When financial transactions or suspicious activities relating to individual customers are reported to AUSTRAC, the personal information of those customers is submitted to AUSTRAC and may include name, date of birth, residential address, telephone or mobile numbers, bank account details, and other details the reporting entity determines relevant to the financial transactions or suspicious activities of the customer. Reporting entities may also be required, under compulsory notice, to provide personal information to AUSTRAC in the course of AUSTRAC’s supervision of the reporting entities’ compliance with other AML/CTF obligations or during enforcement investigations of breaches of the AML/CTF Act.
AUSTRAC may also collect personal information indirectly when:
- the information is lawfully obtained from other Commonwealth, State or Territory government agencies or authorities, including law enforcement agencies, or government of a foreign country or a foreign agency. For example, AUSTRAC may obtain personal information from another agency for the purpose of conducting a data-matching exercise to support and enhance the performance of our AML/CTF regulatory functions and financial intelligence functions, or we may obtain information from an international counterpart in relation to persons of interest suspected of engaging in money laundering or other illicit financial activities;
- our service providers or suppliers provide information to AUSTRAC as a necessary or incidental part of the performance of their contract;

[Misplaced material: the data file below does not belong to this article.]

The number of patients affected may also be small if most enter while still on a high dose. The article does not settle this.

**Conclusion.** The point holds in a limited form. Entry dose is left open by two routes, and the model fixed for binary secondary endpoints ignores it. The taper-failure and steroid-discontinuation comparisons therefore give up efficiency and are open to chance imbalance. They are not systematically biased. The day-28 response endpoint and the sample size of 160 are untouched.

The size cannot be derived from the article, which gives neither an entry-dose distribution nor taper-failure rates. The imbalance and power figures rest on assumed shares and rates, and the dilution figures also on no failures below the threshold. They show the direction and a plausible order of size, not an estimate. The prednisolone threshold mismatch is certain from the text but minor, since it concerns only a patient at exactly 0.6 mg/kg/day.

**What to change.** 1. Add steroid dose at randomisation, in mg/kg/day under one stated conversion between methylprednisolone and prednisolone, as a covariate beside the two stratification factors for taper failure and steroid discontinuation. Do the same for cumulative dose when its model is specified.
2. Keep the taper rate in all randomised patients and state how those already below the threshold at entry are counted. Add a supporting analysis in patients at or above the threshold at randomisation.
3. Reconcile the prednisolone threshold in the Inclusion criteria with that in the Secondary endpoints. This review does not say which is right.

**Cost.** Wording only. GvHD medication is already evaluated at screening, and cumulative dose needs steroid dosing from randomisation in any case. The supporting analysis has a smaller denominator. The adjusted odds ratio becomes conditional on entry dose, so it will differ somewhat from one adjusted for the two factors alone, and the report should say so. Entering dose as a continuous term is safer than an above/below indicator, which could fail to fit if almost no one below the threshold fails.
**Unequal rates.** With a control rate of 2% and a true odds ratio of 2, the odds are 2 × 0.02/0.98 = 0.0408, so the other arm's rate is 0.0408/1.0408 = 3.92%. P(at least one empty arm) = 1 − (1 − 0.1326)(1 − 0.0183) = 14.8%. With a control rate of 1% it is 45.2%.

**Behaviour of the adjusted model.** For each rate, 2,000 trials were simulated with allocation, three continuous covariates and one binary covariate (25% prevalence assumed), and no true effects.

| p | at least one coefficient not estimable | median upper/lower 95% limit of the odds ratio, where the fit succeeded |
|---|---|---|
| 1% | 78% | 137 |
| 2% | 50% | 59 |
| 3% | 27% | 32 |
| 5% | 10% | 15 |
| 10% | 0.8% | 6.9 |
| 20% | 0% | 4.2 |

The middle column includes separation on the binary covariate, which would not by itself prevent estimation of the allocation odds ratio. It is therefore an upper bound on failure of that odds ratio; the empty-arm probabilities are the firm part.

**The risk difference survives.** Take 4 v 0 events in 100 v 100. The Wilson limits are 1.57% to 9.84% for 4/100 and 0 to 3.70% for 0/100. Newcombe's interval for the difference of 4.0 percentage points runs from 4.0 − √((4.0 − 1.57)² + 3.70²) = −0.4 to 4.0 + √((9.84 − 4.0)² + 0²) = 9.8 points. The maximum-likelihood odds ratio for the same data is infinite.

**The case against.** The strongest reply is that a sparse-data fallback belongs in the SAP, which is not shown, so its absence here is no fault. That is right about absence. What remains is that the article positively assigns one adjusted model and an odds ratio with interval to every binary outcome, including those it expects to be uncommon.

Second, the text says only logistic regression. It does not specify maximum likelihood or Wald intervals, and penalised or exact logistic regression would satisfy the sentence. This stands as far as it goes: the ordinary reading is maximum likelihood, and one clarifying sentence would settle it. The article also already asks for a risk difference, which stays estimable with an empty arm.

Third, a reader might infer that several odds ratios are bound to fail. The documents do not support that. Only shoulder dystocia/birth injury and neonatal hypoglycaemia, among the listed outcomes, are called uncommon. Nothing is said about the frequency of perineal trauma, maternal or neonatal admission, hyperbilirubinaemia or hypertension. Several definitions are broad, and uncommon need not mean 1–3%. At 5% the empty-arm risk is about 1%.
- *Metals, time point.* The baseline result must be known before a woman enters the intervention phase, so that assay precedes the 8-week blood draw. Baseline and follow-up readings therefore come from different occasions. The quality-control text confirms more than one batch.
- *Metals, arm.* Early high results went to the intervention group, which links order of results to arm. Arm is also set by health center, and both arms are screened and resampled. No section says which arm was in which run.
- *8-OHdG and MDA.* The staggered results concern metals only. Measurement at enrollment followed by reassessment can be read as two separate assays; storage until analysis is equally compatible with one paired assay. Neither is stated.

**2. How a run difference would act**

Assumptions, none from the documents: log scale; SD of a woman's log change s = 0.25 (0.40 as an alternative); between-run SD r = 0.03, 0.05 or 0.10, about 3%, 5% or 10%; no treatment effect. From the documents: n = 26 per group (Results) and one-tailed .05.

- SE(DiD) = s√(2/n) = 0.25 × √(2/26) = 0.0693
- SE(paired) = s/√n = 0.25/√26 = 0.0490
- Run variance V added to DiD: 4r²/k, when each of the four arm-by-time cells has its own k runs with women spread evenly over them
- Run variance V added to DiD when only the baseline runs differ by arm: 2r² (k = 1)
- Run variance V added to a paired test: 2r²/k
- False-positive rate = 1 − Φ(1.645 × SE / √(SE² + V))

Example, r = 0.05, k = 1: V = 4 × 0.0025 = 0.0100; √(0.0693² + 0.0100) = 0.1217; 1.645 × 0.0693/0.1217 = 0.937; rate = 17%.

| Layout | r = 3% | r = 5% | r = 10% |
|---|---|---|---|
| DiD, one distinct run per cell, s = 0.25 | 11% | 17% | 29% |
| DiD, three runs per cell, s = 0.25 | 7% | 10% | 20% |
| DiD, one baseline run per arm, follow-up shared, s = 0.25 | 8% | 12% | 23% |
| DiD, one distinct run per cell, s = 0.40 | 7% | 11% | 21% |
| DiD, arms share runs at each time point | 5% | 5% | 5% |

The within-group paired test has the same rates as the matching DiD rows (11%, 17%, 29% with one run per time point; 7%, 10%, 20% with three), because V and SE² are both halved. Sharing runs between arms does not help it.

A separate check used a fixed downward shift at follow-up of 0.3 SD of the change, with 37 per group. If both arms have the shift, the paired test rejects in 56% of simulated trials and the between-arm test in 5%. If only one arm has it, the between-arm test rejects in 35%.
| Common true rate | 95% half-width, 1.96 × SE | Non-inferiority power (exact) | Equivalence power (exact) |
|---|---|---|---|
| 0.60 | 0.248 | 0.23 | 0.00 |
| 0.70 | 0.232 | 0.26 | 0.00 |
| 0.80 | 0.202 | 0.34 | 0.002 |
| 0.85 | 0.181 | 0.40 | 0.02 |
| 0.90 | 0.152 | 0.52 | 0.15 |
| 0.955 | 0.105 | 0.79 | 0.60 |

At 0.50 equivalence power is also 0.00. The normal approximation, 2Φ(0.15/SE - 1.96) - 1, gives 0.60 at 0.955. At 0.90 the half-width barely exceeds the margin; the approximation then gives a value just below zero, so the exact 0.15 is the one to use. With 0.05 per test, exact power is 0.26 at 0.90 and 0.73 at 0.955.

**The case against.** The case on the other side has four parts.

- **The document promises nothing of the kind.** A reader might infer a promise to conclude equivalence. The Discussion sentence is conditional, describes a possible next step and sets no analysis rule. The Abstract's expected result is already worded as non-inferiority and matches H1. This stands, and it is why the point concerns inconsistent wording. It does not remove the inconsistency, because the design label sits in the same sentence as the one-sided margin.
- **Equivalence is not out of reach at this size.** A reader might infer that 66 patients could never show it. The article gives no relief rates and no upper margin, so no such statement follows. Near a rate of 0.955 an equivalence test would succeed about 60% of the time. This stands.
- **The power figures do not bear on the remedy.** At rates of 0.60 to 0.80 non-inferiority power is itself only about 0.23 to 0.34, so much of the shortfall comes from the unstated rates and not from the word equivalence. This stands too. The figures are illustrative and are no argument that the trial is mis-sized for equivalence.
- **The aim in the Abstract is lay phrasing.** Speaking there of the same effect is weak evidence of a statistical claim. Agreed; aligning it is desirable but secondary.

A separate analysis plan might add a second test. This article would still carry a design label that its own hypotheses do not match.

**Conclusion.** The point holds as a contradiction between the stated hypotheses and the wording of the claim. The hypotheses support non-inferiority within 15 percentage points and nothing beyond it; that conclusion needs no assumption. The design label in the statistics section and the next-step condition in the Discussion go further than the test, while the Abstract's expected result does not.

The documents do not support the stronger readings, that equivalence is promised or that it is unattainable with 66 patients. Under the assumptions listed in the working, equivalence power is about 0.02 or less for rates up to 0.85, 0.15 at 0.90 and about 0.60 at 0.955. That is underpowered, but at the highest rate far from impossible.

- the information is given to AUSTRAC without being solicited, for example dob-in information from members of the public about suspected financial crime;
- the information is obtained or originates from public sources such as news and media websites, other open sources such as social networking platforms, or other publicly accessible sources operated by third party vendors (with or without payment/subscription).
Personal information lawfully collected by AUSTRAC becomes AUSTRAC information. This means that, in addition to the various requirements of the APPs, the use and disclosure of such personal information (as AUSTRAC information) is also subject to the controls and restrictions provided for by the secrecy and access provisions in the AML/CTF Act. This is discussed in more detail in ‘Disclosure of information’.
Where personal information has been lawfully obtained pursuant to a contract (and becomes AUSTRAC information), the disclosure of the personal information may also be subject to any relevant terms and conditions stipulated in the contract.
2.1 Collecting sensitive information
The circumstances in which AUSTRAC may collect sensitive information include, but are not limited to:
- Where an entity applies to be registered as a remittance service provider or a digital currency exchange (DCE) provider, AUSTRAC collects information about any criminal record/prior convictions of the entity’s key personnel to determine whether registration of the entity as a remittance service provider or DCE provider is appropriate. Such collection could be from the entity directly, or could be from AUSTRAC’s partner agencies.
- For security purposes, AUSTRAC collects sensitive information from individuals applying for jobs with AUSTRAC, or providing services to AUSTRAC under contract, in order to assess their suitability for employment or as a contracted service provider. Where required, AUSTRAC may also collect sensitive information from its staff members during the course of their employment.
- When we receive information from other government agencies in the course of collaborating on a law enforcement investigation.
Except where circumstances or legislation require it, AUSTRAC will allow you to interact with us anonymously or to use a pseudonym if you wish. For example, if you contact AUSTRAC’s contact centre to make a general inquiry and you do not wish to provide your name, we will not insist on asking for your name or other personal information if you indicate you do not wish to provide these details.